Their stories capture the stark terror of the times: Donia Mir eluded Nazi troops by living in a forest for 19 months, much of it spent in a hole in the ground. Esther Gens cowered with her mother in a haystack as German soldiers, searching for Jews, thrust their bayonets into the straw.
“They stuck my mother twice in the leg,” Gens relates. “She didn’t cry.”
The tellers, many now deceased, shared their experiences as part of an interview project with the town of Brookline in the early 1990s. Meant to become a “living memorial,” it included interviews with nearly 40 local residents who’d witnessed the Holocaust.
But town budget priorities shifted, momentum flagged, and the memorial never came to pass. Now the survivors’ testimonies are being shared thanks to filmmaker R. Harvey Bravman, whose documentary “Soul Witness, The Brookline Holocaust Witness Project,” condenses more than 80 hours of interviews into a one-hour film.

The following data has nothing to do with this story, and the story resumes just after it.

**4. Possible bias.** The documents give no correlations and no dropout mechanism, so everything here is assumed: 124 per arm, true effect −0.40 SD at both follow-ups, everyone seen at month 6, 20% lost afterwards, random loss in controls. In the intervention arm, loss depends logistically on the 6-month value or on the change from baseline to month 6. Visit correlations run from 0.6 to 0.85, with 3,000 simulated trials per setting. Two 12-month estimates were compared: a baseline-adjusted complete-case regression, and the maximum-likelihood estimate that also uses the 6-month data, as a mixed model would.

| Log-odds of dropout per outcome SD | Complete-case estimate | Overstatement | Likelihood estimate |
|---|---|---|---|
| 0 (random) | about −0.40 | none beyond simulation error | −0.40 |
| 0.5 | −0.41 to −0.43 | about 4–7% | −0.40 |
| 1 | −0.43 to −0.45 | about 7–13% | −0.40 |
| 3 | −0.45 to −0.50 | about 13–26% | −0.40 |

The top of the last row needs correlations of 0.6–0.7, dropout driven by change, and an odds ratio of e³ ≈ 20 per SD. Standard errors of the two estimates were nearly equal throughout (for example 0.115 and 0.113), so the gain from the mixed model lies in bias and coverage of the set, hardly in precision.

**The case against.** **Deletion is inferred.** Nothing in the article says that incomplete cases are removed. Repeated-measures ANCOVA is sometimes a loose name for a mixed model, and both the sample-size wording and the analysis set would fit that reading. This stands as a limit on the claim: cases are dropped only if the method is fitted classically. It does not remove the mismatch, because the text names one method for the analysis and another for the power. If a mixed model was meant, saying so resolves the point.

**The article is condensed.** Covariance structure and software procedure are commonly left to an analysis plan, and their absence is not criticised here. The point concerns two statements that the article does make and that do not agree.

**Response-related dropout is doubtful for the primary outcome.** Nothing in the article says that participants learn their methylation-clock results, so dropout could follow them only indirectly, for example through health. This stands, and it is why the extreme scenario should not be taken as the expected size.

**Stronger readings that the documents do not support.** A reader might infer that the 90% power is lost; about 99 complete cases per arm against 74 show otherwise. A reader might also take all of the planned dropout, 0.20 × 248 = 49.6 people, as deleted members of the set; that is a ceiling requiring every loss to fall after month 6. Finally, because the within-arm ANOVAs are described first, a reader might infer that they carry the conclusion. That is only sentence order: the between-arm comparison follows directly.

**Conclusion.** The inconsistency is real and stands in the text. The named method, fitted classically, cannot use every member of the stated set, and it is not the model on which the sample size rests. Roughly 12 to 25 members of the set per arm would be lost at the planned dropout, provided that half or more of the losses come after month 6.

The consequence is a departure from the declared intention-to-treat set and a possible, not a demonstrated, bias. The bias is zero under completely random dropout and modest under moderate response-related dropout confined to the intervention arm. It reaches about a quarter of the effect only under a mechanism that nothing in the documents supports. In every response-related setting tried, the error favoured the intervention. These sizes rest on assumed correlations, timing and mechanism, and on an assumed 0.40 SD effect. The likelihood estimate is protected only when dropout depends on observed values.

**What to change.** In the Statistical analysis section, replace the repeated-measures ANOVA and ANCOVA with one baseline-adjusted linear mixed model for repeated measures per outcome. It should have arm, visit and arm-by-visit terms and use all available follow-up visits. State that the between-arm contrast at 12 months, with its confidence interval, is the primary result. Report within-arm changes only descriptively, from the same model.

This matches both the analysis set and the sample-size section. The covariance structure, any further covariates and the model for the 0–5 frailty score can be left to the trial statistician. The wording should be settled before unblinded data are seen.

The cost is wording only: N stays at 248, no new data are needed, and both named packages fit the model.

It premieres Thursday at Coolidge Corner Theatre. “I tried to be a vessel in terms of what these people came to say,” Bravman said. “A lot of these were stories they hadn’t told their families.”
Bravman said the documentary would never have happened if a Brookline official in 2014 had not contacted him about the recordings, which had languished in storage for the past quarter-century.
“There was this big metal closet filled with hundreds of ¾-inch tapes,” said Bravman, 58, a video producer and first-time documentary filmmaker from Newton. “I just immersed myself in it.”
Portions of the interviews have been shown occasionally on public access television. For Bravman, his enthusiasm for the project grew as he watched and rewatched the footage.
“It’s hard not to be taken in by the nobility of these people,” said Bravman, who said the original interviews ranged in length from 45 minutes to seven hours. “I thought I would be hearing testimony from witnesses of a crime. I did, but it was so much more. I felt these voices needed to be heard.”